Malacañang yesterday pitched the idea anew of implementing a National Identification (ID) system.
Presidential spokesman Ernesto Abella said that in the face of terrorist and other security threats, a National ID system would be of help and is thus an option that President Duterte considers.
However, despite the fact that the Philippines is one of the nine countries that do not have a National ID system, Duterte is not bent to prioritize it as of the moment.
“President Duterte is open to the idea of a national ID system but at this moment it is not included in his legislative priority agenda,” Abella said in a text message.
The passage of a National ID system continues to fail to pass in Congress. Its frequent oppositors are leftist lawmakers.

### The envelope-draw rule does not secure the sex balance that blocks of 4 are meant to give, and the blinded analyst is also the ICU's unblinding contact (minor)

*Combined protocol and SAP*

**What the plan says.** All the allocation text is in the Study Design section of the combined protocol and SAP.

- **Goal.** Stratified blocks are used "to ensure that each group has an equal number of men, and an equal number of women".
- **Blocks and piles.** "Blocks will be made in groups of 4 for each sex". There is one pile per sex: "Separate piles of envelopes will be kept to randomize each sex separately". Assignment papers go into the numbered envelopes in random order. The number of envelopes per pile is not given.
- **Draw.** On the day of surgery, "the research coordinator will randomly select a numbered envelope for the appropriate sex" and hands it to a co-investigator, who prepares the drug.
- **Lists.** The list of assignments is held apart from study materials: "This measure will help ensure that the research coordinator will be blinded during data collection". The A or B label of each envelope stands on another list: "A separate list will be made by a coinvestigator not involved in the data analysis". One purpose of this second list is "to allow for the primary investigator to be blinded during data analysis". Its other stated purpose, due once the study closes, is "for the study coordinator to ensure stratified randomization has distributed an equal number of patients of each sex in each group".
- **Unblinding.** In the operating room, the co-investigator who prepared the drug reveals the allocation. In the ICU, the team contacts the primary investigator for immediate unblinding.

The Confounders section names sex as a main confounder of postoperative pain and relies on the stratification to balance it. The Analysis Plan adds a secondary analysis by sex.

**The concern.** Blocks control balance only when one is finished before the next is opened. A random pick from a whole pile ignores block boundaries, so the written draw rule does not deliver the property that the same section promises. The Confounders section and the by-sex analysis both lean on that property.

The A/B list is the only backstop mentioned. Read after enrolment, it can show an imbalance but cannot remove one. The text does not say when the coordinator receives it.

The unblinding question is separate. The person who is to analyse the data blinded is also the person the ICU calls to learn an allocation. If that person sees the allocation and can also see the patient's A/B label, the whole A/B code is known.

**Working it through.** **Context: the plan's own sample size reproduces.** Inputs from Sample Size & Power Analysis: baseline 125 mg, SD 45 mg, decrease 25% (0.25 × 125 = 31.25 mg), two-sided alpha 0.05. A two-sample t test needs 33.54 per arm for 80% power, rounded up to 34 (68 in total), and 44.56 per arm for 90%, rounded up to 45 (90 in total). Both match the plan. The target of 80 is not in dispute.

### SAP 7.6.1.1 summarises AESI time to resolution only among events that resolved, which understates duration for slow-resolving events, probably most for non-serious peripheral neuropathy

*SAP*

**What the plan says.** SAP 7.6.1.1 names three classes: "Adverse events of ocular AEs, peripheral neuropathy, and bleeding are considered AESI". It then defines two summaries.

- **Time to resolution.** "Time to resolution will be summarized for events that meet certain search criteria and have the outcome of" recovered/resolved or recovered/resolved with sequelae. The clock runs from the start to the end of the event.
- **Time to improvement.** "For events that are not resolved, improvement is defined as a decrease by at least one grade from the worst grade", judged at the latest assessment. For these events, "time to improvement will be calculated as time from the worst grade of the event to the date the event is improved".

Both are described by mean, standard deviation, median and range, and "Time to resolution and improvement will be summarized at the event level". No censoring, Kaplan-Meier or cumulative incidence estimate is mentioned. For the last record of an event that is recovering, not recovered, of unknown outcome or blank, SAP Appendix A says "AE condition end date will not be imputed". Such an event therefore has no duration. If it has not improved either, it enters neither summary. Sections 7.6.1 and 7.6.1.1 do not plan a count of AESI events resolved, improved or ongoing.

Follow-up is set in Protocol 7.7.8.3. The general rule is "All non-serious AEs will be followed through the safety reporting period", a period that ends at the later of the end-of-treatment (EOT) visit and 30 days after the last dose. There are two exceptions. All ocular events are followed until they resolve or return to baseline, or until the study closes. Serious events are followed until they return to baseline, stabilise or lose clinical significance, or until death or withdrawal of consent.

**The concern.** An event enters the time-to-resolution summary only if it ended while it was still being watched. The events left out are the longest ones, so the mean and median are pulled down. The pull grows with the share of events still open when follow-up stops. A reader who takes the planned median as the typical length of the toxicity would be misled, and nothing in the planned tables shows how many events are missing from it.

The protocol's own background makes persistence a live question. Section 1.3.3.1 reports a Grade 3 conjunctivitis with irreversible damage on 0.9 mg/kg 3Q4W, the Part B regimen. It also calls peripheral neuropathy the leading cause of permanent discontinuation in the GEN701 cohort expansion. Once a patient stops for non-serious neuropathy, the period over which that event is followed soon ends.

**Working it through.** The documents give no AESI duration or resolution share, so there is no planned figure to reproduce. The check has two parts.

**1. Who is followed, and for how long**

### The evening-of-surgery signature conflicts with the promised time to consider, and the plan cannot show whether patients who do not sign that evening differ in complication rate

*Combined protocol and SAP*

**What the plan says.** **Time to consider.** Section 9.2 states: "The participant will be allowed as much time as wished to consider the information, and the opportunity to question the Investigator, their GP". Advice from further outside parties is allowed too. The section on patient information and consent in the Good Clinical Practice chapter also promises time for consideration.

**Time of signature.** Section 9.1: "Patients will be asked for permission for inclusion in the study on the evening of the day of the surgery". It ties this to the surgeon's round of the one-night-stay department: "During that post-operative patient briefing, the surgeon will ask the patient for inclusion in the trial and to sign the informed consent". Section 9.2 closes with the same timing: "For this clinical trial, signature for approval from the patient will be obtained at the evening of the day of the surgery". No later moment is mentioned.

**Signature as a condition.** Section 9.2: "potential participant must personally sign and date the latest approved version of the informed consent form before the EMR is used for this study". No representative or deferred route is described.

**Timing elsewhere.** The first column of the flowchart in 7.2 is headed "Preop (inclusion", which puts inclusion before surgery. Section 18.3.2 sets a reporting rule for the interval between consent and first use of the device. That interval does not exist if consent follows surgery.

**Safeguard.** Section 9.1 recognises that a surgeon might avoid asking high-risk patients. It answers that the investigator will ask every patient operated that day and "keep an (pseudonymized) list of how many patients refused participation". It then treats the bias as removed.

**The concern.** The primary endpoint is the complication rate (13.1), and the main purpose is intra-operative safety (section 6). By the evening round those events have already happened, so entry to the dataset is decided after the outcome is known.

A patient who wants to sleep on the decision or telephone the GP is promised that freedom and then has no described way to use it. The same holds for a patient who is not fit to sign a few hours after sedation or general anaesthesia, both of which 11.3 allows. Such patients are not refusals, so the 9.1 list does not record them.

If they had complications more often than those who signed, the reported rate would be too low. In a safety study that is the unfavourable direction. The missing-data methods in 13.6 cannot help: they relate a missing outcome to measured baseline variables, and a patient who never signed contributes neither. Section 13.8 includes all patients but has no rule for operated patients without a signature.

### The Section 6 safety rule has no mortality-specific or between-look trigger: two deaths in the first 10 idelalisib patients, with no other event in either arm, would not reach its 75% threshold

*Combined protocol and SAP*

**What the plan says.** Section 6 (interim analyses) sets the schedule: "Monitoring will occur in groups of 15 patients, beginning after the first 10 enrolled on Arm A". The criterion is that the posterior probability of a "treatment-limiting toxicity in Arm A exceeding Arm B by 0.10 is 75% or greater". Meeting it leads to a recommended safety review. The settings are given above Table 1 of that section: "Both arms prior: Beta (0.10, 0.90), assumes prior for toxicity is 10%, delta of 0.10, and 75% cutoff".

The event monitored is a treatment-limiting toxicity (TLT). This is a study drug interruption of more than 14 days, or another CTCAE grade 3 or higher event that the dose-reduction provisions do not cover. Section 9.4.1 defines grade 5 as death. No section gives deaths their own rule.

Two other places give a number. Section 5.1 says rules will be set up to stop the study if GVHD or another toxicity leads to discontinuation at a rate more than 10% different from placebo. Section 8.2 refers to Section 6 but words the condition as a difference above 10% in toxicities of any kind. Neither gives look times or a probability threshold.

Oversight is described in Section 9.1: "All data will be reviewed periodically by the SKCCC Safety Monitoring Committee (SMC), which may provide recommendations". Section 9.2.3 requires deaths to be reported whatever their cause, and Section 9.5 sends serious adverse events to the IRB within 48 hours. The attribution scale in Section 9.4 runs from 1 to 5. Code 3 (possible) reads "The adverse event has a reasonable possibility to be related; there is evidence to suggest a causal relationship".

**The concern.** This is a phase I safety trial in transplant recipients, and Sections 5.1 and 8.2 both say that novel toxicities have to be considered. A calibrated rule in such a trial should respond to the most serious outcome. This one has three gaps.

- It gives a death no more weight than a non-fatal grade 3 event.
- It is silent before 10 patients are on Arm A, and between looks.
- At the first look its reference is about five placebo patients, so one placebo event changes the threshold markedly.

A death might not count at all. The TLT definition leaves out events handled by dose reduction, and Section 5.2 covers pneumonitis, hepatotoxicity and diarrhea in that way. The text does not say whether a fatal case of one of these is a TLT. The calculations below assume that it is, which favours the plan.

In the 17th Congress, former President and now Pampanga Rep. Gloria Macapagal-Arroyo filed House Bill 696 to legislate the passage of a unified Filipino identification system last November.
The ID may also be used for applications for passport, driver’s license, Social Security System, Government Service Insurance System, PhilHealth, Home Development Mutual Fund and the National Bureau of Investigation.
The Filipino ID card may also be used to identify voters, schools and employees, as well as to avail of senior citizens’ benefits. It may also be used for court, prosecutor and police clearances, and in banking and financial institutions.